The harmonica, an instrument of love and memories in tattoo land

I have seen the passion that people have for the harmonica and guitar as they relate to music in general and for blues music specifically. As I share their passion for one but do not really know much about the other, I thought that I would find out more. This is what I discovered about tattoos. Some of it might surprise you.

The passion for tattoos of course does not end with those who also are interested in music culture. Today, getting a tattoo can be an emotional, highly important, life-changing event. It is a passion that is both widespread and old.

In ancient times, tattooing was one a creative method of choice to express the physical, mental and spiritual condition of not only individuals but also related groups and peoples. They have been discovered in mummies, preserved and stuffed human skin, drawings, paintings and photographs of now extinct peoples and their customs.

3000 Year Old Man Found With 57 Tattoos

Real Old Guy, (yes, I made up that name) the oldest known man from the Bronze Age, at around 3300 BC, was found in the Alp Glacier, an area between Italy and Austria. He had 57 tattoos on his body.

Tattoos have been found on ancient peoples from Egypt, Japan, North America, Samoa, Māori from New Zealand, bounty hunters from the Marquesas Islands and Borneo. Women of various Roma tribes from the Middle East and India were skilled, professional tattoo artists and introduced their symbols and techniques to Europe.

In tribal cultures, tattooing represented how old you were, sex, marital status, the class or group to which the wearer belongs.

They could show a connection with strong animals, or belief in higher powers and ancestral magic. Medicine men and women used tattoos as a form of medicine and protection from evil spirits.

Used For Repression From Ancient Greece To Auschwitz

The Greeks took over the practice of tattooing their slaves from the Persians, which was later copied by the Romans, in order to try to keep their slaves from running away, or to identify them when they did run away. During the holocaust the Auschwitz camp issued more than 400.000 identifying serial number tattoos for prisoners who were selected for forced labor.

Pain, as an inevitable aspect of tattooing, represented endurance and devotion to one’s inner motives. Although tribal tattooing is rare in its original forms, nowadays, it is a widely used phenomenon in almost all countries of the world, representing the beauty of design, popularity, magical protection, independence, solidarity, personal expression, faith and other values ​​of today’s society. Tattoos are popular in the world of entertainment, art, film and music. Tattoos are so popular in fact that they are even entering the toy industry for the first time with a tattooed Barbie doll.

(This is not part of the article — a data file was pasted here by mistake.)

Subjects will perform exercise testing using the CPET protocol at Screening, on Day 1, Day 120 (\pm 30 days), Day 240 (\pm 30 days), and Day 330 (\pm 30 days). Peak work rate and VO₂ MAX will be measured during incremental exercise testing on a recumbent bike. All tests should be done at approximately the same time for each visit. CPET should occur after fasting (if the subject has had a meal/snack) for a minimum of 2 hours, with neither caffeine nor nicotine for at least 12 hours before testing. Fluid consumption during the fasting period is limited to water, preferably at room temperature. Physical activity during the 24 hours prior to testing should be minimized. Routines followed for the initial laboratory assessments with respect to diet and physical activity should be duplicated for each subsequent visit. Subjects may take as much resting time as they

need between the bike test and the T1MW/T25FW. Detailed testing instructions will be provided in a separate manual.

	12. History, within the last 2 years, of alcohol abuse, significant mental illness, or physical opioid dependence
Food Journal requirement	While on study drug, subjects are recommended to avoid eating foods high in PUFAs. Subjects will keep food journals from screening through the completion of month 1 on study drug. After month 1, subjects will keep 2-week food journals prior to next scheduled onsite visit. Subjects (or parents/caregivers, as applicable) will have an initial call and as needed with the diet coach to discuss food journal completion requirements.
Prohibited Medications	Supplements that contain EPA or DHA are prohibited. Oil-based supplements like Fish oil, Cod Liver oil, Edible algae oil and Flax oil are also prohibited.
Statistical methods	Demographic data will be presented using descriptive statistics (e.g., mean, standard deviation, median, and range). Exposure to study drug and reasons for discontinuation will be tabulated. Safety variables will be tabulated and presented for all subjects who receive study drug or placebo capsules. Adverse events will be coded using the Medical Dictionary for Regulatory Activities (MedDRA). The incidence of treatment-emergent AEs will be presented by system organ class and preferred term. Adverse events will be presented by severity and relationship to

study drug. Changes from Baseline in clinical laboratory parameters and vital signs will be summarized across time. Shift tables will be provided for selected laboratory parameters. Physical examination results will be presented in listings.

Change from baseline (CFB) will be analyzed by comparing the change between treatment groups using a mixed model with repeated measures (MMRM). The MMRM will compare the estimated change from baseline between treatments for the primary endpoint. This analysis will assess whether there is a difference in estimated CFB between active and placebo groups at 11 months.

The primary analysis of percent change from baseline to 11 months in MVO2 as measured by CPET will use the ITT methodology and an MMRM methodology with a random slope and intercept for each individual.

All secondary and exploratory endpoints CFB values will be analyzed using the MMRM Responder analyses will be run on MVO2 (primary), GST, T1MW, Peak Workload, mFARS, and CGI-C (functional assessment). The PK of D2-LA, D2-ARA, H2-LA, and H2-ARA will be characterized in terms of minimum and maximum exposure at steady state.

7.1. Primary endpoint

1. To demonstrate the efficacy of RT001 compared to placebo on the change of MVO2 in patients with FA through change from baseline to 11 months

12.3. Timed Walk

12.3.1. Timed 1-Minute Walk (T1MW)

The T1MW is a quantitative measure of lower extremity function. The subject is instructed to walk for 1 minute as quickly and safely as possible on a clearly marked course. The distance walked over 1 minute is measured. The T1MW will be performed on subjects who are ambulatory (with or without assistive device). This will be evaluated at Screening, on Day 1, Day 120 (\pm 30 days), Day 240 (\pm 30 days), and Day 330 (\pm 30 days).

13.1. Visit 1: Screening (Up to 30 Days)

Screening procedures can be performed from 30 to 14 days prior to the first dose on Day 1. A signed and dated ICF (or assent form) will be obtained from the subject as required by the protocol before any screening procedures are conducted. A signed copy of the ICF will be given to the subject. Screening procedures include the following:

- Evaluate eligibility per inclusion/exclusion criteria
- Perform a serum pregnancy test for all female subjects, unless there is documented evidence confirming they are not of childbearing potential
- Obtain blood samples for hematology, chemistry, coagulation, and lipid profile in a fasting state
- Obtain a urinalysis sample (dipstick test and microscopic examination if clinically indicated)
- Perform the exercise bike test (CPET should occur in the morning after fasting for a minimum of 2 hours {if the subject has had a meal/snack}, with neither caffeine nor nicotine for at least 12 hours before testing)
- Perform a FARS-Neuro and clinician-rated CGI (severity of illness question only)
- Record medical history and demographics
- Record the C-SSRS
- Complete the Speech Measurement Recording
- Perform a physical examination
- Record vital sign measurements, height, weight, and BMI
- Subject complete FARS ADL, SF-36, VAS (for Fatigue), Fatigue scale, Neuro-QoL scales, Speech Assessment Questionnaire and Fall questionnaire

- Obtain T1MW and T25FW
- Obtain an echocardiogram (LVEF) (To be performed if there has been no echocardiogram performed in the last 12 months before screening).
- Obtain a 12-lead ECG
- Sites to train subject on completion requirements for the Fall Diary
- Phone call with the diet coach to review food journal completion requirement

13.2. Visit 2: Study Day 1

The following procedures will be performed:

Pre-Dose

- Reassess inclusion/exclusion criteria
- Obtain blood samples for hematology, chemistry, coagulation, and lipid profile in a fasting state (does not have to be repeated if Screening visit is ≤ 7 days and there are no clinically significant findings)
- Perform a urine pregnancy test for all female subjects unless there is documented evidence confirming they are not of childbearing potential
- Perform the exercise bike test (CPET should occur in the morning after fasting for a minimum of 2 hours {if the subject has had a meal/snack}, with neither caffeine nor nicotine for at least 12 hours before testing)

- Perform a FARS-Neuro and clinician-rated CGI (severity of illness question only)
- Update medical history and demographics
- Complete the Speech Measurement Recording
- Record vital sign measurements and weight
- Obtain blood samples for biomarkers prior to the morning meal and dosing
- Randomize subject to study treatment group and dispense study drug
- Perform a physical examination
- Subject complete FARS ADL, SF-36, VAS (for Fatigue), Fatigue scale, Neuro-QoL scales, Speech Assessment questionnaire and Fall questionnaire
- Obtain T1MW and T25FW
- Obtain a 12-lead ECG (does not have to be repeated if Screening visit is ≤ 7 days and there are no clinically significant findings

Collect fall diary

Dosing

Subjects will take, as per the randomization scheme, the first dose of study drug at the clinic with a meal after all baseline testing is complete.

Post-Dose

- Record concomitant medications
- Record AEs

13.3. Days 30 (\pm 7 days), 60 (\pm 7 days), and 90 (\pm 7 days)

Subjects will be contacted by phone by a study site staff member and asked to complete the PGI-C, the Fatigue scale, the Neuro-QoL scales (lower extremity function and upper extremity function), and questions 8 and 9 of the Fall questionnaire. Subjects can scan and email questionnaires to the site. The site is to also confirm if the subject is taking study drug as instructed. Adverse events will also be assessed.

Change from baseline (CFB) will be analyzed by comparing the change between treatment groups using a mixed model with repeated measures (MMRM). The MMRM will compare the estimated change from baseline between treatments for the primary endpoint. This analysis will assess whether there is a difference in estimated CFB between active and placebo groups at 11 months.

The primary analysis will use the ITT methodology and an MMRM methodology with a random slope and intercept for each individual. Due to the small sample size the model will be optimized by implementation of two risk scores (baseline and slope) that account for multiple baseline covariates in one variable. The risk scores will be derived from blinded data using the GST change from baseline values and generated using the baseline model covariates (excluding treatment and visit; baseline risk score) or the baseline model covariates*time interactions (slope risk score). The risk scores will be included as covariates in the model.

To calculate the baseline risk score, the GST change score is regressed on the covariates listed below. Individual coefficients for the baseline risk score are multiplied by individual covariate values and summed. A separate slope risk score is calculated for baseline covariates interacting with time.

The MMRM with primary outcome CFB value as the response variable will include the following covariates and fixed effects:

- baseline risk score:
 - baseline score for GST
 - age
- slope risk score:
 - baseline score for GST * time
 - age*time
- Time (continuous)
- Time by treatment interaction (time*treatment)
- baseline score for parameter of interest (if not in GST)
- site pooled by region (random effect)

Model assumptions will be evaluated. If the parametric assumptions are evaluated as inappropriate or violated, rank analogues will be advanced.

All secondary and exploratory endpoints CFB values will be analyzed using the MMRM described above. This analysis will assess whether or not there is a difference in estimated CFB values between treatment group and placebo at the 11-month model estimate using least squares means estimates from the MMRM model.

Older, traditional tattoos are often as a memory of father and or mother, lost love, or a hard life.

The colors of tattoos in the blues world are often red and blue or black.  Red, which symbolizes fire and blood, passion, liveliness, strength, love and blue which symbolizes open spaces, spiritual breadth, imagination and inspiration. Our world is changing fast and so is the tattoo world. For tattoo enthusiasts who do not want a forever tattoo, there are of course temporary alternatives in the form of stickers and those applied with ballpoint pens or henna.

‘Toos And Blues

Tattoos are widespread both among performers and fans of blues music. Often of a high artistic and creative level, composed of musical notes and keys, verses of songs, traditional instruments and portraits of famous blues musicians.

I have been playing harmonica for a long time, but I was very surprised to learn how many people have tattoos of a diatonic harmonica and that it is a basic design in the wide tattoo world that is used by both naive folk artists and highly qualified professionals.

The main harmonica motif is often framed with a music staff, clover and floral motifs, and words that reveal the thoughts and feelings of the wearer.

Take Your Favorite Artist With You

On some of the newer tattoos you sometimes see amplifiers, shown together with a microphone and occasionally with a guitar. Portraits of the great harmonica players such as Little Walter or Sonny Boy Williamson are also popular. They are a tribute to their musical inspiration and the virtuosity with which they played the harmonica. At the same time, their musical identity is passed on to the generations after them and they are used as a true role model.

These days, more and more women are playing the harmonica. It follows that they are also getting tattoos and it is becoming popular with young girls as an ideal approach to expressing their most favorite instrument and music. It should also be mentioned that with the use of photography and aqua ink (water-based ink) more authentic portraits of blues greats have been created. And the diversity of tattoos is surely due in part to the large number of female tattoo artists.


The harmonica, an instrument of love and memories in tattoo land